Brother Wilcox continues, “There is a difference between the labor of Eve and the labor of Adam. The Lord told Adam, ‘By the sweat of thy face shalt thou eat bread’ (Moses 4:25). Whatever our occupations in this life may be, there will come a time when they will not be necessary. None of the means by which men eat bread by the sweat of their face will continue in the eternities. Our occupations allow us to live and learn. They edify and instruct, but they are essentially aspects of the telestial world in which we live. On the other hand, Eve’s role as life-giver is eternal and celestial. It was revealed to Joseph Smith that the life-giving power of women fulfills ‘the promise which was given by my Father before the foundation of the world, and for their exaltation in the eternal worlds, that they may bear the souls of men; for herein is the work of my Father continued, that he may be glorified’ (D&C 132:63). Adam shared in this great work, but Eve was the primary life-giver. Her labor would not change after the resurrection. Is it any wonder the adversary has tried so diligently to demean the labor that Eve and her daughters perform? Is it any wonder that he has tried to convince both women and men that the temporal labor of the lone and dreary world is more important than the eternal labor of a celestial one?”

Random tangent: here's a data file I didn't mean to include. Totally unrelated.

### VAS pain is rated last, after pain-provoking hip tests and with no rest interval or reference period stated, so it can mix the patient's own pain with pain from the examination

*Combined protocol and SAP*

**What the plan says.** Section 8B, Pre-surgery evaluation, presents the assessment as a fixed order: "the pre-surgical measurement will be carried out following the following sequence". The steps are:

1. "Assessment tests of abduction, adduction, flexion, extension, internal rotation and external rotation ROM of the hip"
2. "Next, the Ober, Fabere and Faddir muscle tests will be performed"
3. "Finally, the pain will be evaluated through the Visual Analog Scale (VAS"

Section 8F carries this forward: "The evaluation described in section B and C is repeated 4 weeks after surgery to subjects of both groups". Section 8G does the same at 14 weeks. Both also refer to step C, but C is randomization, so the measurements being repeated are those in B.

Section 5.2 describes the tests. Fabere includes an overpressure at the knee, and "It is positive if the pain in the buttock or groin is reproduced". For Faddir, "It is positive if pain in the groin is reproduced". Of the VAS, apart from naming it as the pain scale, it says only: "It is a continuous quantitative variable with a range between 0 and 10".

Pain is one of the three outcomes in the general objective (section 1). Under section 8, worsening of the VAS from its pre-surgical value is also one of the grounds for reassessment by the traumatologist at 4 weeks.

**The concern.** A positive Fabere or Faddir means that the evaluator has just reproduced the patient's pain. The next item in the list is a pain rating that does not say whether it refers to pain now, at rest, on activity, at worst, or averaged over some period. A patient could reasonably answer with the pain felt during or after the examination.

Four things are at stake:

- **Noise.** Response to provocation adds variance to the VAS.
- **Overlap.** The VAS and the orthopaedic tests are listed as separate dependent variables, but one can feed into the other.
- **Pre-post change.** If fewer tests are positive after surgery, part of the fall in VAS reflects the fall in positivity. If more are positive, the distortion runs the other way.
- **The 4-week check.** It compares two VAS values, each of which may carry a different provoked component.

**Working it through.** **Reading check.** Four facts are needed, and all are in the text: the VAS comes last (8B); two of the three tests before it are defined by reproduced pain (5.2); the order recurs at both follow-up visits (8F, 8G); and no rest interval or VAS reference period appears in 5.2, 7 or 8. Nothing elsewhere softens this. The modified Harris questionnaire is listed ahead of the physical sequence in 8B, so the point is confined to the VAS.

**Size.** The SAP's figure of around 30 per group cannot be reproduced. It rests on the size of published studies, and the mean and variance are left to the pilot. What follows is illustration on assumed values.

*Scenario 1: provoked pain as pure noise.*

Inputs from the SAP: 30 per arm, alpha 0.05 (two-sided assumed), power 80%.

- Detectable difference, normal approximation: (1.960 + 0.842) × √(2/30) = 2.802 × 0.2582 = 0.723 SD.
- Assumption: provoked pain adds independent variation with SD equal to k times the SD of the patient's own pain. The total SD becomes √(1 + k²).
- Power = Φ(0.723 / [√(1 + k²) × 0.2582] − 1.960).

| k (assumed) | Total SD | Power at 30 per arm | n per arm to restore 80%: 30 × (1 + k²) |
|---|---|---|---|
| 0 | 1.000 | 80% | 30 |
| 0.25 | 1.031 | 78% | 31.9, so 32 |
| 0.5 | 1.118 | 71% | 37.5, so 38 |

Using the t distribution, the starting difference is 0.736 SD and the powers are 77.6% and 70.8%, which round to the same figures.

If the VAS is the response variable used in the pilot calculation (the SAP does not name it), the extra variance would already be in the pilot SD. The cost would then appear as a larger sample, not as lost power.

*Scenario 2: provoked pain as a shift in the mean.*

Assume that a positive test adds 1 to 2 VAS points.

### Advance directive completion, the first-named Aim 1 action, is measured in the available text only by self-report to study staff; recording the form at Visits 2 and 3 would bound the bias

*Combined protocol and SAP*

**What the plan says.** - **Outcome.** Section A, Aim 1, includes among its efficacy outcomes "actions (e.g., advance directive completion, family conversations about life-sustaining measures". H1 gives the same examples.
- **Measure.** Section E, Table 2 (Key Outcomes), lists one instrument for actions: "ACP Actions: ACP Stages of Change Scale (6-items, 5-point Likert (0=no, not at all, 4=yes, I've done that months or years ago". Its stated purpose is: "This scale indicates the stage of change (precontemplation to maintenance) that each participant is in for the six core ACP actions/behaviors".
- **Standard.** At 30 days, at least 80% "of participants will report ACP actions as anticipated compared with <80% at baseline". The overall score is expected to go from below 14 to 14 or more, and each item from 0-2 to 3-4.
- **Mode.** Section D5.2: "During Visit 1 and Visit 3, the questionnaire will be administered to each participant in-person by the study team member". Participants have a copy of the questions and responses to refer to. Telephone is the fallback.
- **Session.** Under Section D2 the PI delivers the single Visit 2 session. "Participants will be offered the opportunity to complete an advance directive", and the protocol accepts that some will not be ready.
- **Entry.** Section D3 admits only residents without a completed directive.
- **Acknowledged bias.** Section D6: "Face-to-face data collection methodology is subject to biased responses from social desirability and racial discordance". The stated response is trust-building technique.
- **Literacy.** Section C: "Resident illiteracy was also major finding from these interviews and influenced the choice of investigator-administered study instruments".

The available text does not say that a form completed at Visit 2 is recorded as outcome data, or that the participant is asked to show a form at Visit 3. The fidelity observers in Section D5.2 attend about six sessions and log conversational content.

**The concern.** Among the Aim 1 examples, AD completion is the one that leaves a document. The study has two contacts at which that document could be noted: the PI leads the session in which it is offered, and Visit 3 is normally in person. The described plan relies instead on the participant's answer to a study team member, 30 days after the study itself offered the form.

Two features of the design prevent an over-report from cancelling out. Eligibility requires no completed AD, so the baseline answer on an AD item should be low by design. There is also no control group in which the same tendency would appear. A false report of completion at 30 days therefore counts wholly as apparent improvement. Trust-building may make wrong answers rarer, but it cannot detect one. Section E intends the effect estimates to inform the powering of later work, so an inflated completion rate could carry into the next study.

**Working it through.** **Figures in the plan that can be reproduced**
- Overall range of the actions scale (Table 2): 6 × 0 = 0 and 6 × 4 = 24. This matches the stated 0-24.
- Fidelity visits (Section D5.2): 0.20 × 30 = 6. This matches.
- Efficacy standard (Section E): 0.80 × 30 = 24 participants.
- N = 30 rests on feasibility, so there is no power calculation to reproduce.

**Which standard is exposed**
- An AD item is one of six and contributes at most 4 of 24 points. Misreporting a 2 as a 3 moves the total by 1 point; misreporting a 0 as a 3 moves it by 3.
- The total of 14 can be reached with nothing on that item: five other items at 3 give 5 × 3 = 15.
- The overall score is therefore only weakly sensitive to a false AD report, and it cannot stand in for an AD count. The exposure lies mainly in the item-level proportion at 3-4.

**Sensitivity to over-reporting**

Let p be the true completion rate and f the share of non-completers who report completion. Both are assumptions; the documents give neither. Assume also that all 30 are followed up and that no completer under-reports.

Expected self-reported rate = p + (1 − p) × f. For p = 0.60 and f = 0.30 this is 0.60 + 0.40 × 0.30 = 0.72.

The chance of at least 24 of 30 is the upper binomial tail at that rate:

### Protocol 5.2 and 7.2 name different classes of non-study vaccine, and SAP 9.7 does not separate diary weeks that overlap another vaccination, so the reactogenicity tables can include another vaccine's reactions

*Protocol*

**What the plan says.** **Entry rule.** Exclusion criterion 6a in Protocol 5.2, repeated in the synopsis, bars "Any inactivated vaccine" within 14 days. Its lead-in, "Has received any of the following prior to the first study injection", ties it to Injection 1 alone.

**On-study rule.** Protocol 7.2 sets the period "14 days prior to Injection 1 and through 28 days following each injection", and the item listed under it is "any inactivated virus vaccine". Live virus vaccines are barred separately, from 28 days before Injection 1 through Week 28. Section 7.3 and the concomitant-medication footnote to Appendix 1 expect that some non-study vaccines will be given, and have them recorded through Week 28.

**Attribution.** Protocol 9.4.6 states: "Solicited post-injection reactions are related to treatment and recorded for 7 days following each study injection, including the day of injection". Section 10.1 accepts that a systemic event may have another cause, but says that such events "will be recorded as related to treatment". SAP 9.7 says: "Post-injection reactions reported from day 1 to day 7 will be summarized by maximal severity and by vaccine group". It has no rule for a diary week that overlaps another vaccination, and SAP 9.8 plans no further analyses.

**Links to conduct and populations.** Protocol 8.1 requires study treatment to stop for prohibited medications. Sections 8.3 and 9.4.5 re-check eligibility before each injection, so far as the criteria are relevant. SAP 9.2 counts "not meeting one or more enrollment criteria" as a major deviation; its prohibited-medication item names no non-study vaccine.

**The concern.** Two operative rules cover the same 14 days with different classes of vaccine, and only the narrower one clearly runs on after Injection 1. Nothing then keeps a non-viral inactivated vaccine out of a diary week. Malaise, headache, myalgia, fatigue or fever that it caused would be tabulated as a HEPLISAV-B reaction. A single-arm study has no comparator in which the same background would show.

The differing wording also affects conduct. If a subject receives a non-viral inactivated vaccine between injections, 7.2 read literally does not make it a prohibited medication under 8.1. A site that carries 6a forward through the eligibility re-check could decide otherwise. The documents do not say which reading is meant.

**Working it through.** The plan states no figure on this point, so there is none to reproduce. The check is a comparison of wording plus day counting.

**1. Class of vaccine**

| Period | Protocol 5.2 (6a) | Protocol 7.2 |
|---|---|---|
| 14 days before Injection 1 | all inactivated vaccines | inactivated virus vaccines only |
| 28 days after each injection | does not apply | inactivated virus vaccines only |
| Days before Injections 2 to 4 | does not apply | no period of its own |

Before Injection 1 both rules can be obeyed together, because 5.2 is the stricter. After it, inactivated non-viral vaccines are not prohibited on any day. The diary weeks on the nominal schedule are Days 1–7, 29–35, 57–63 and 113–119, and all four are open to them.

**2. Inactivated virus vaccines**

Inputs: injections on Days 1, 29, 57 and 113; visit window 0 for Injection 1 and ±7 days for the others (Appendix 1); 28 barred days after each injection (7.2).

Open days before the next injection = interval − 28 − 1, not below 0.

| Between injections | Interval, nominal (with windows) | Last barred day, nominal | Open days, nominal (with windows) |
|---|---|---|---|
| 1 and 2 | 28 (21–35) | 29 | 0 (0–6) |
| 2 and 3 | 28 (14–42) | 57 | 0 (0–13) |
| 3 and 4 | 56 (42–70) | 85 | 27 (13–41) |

What a blessing we as women have to be mothers. It is our divine destiny, a celestial work we can perform here and in the eternities. Sheri L. Dew stated, “No woman who understands the gospel would ever think that any other work is more important or would ever say, ‘I am just a mother,’ for mothers heal the souls of men.”

This is true whether we give birth to children of our own or whether our charge is to “give life” to children around us. Michael Wilcox wrote, “Life-giver is an appropriate name because women not only give birth to children but continue to give life to their families and others. My mother gave me the gift of life when she gave me birth, but she continued to give me life as I grew, through her example, teachings, sacrifices, and love. Even today she continues to give me life through her counsel and wisdom.”